Wood Honored As Theater’s 'Superior Volunteer' 

Friday, April 15, 2011

Daily News publication

By Allison Buckley  

Bennett Wood made his acting debut as a second-grader playing George Washington in a historical pageant.  Today, Wood can be found on the big screen, the small screen and on stage at Theatre Memphis, and his work there has earned him the Robert E. Gard Superior Volunteer Award from the American Association of Community Theatre. After moving to Memphis, Wood enrolled in Messick High School, where a speech teacher named Freda Kenner inspired in Wood an appreciation for performing arts. “She inspired a lot of interest in dramatic activities,” he said. “I loved it and really responded to it.”
The renewed adoration for all things drama-related led Wood to Theatre Memphis in the summer of 1953. After a brief stint in the U.S. Army, he returned to the theater in 1957. Since then, he has been able to make a name for himself in the community theater, as well as secure small roles on TV and in major motion pictures such as “The People vs. Larry Flynt” and “The Last American Hero.” At Theatre Memphis, however, Wood is more than just a talented actor. He’s also a director, stage manager, techie and board member of the Artistic Advisory Committee, where Wood and other AAC board members meet twice a year to offer show directors opinions of their productions.
“You name it, I’ve done it,” Wood said. “I enjoy the theater so much. I walk into a dressing room, and it’s like you’re home again – going to the theater every night and there are the other actors, your friends. You’re engaging in a common enterprise, and I just feel comfortable there.”
This year, Wood will receive the Robert E. Gard Superior Volunteer Award in Rochester, N.Y., in conjunction with the American Association of Communities Theatre festival competition. The award is presented to individuals older than 65 who have served community theater on a non-paid basis for more than 25 years. With more than 55 years of experience working for Theatre Memphis, Wood is more than qualified for the award. Still, Wood said receiving it was exciting mainly because it brought further attention to Theatre Memphis – or as he calls it, his second family.
“You name it; I’ve done it. I enjoy the theater so much.” – Bennett Wood
“I was thrilled,” Wood said. “It’s always a pleasure to be rewarded for something that you enjoy doing. I get a kick out of working for the theater, and I am very fond of  Theatre Memphis.  To get an honor like this, it’s just the cherry on the sundae.”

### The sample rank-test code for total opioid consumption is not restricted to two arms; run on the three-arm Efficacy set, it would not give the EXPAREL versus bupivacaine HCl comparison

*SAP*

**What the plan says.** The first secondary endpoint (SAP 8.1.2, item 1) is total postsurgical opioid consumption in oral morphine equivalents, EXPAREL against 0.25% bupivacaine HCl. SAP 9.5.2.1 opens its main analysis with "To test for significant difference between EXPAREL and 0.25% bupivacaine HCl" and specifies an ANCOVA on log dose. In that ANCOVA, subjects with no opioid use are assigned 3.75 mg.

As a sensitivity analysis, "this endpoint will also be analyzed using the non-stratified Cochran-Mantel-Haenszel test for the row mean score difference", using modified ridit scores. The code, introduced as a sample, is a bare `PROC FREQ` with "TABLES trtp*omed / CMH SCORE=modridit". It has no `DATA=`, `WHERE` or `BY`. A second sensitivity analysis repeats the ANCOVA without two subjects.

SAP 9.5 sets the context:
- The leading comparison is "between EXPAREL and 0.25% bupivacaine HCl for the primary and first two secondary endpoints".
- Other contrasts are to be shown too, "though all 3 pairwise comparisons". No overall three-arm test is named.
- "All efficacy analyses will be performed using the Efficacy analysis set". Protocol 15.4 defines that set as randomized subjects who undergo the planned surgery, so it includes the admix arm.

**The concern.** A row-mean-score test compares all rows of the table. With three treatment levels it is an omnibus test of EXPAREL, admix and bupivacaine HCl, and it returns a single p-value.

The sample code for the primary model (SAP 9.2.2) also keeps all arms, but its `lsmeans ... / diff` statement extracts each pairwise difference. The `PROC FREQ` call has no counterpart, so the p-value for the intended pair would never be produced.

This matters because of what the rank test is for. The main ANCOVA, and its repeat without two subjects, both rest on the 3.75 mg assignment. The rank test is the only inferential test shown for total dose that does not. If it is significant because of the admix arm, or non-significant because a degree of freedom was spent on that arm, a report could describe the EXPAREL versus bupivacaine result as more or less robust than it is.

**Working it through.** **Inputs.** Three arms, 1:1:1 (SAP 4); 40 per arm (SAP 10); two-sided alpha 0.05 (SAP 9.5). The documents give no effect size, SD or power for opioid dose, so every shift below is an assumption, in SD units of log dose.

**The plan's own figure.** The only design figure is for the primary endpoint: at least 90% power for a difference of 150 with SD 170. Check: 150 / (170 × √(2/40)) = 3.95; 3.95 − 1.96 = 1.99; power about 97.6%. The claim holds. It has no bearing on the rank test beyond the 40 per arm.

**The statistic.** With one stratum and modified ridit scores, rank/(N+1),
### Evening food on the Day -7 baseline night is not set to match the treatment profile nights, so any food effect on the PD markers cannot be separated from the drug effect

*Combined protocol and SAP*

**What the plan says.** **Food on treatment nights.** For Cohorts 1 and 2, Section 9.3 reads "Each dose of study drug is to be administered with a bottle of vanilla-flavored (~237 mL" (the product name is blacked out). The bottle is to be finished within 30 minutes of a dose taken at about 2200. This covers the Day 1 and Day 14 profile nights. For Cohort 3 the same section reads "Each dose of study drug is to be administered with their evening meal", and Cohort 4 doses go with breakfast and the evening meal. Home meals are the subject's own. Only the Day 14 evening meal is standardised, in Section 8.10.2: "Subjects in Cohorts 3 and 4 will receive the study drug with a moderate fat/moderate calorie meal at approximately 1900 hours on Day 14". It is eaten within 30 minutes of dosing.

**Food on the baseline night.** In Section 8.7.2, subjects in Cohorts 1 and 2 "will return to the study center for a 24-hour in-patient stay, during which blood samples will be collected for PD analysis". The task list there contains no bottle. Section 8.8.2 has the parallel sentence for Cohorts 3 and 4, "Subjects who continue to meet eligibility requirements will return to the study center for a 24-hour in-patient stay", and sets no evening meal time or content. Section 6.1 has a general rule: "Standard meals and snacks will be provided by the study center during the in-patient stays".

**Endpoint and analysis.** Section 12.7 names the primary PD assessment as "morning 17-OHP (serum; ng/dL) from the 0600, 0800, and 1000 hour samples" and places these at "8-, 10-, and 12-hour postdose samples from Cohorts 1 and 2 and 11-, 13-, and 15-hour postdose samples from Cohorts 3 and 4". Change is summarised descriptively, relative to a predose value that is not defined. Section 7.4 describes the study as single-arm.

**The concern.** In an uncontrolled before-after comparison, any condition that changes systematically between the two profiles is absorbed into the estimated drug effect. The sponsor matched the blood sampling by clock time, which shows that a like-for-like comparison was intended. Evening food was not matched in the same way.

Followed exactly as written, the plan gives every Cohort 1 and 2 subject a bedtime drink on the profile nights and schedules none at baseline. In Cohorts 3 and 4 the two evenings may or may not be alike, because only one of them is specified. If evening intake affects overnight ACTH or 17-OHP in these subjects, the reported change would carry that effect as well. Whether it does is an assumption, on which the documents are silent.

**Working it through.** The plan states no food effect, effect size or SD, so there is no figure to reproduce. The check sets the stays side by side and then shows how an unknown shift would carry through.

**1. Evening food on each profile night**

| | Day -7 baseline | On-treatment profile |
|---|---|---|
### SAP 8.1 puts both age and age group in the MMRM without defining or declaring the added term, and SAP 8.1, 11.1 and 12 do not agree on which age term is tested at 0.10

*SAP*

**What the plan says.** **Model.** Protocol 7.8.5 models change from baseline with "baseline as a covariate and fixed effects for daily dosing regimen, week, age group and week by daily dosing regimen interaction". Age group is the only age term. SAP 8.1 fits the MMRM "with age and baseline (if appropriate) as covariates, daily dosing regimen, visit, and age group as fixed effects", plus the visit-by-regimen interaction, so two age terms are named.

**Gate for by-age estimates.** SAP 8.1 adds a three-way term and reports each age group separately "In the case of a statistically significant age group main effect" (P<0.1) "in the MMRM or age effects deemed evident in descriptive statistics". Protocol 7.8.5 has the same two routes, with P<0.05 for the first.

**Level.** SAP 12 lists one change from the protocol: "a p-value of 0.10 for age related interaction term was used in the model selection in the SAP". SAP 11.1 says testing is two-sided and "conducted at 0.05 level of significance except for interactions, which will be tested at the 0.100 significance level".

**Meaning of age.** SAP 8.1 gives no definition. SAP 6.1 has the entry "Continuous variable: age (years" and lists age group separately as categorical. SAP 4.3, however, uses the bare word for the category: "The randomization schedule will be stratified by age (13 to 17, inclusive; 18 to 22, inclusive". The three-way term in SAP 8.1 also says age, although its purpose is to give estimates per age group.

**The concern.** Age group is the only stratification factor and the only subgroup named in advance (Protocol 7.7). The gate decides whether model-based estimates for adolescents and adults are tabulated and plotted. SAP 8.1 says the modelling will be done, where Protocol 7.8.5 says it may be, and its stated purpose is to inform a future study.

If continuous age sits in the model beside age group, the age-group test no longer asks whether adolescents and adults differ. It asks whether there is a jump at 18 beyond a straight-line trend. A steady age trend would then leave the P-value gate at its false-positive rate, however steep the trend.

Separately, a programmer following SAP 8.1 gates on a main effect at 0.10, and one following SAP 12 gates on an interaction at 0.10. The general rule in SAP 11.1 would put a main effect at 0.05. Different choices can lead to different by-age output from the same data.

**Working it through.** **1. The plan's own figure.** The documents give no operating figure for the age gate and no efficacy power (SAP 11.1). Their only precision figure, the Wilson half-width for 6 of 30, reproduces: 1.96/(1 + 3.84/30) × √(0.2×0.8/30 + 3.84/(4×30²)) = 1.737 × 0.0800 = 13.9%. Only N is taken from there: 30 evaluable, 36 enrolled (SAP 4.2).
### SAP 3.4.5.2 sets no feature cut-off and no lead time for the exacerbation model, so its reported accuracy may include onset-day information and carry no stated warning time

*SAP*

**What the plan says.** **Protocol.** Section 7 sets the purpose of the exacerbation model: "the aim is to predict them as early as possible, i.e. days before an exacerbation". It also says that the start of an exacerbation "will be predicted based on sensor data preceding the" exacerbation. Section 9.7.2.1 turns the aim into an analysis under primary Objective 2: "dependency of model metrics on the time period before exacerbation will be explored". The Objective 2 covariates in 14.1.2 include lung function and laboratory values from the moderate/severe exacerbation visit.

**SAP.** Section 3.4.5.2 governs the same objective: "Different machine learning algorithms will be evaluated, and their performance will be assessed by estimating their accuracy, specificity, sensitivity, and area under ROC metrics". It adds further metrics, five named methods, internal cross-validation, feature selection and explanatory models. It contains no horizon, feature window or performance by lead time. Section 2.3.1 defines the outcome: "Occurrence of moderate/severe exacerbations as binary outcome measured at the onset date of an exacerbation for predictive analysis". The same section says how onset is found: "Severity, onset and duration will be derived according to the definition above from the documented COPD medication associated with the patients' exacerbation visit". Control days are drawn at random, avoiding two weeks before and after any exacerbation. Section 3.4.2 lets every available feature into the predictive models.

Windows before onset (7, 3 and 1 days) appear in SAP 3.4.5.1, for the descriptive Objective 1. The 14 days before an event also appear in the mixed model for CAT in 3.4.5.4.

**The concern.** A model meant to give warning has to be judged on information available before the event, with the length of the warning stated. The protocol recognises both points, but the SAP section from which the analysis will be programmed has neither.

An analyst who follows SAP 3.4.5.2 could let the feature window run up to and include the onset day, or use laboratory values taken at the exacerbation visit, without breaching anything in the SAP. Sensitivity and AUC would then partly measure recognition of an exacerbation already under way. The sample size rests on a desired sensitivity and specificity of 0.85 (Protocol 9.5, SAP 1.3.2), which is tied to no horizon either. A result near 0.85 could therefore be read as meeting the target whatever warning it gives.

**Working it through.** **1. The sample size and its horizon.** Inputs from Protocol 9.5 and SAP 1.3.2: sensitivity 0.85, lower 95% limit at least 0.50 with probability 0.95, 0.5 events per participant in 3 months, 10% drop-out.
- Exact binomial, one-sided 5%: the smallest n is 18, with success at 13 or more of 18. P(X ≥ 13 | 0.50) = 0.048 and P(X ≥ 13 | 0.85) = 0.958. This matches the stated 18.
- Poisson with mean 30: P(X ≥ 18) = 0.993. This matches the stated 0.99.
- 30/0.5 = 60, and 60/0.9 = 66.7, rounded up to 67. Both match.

The AACT recognized Theatre Memphis as a whole with the Twink Lynch Award, an award given to the most outstanding community theater in the nation. The theater will receive its award when Wood receives his.
With all of this excitement, the theater is still busy with its production of William Shakespeare’s “Richard III,” which runs until April 23.
Wood stars in the performance as King Henry IV of England, who is stabbed to death before returning as King Henry’s ghost to haunt Richard III.  “Bennett is a remarkably authentic performer,” said Bo List, director of “Richard III.” “He’s marvelous. No matter what he does, you believe it, and in a play by Shakespeare –which can be very difficult for an audience to understand – it helps to have someone who is so believable no matter what he’s doing or saying, like (Bennett). Really being able to see him and his work really helps the audience grasp the gravity of the play and the true villain of the bad guy, Richard.”  “It’s a very interesting production. I think the director is very talented, and he had some very interesting ideas. He’s assembled a fine cast of what he likes to call ‘fresh, exciting new talent and experienced veterans,’” said Wood before laughing and adding, “I, of course, fall into the ‘experienced veterans’ category.”
It has been many years since Wood paraded around the stage of his elementary school theater in the notorious cotton ball wig, but his passion for performing has never wavered. “Feeling them laugh when you make a funny remark or gasp when something happens,” Wood said, “there’s just no thrill like walking out there and doing a scene and feeling the audience respond.”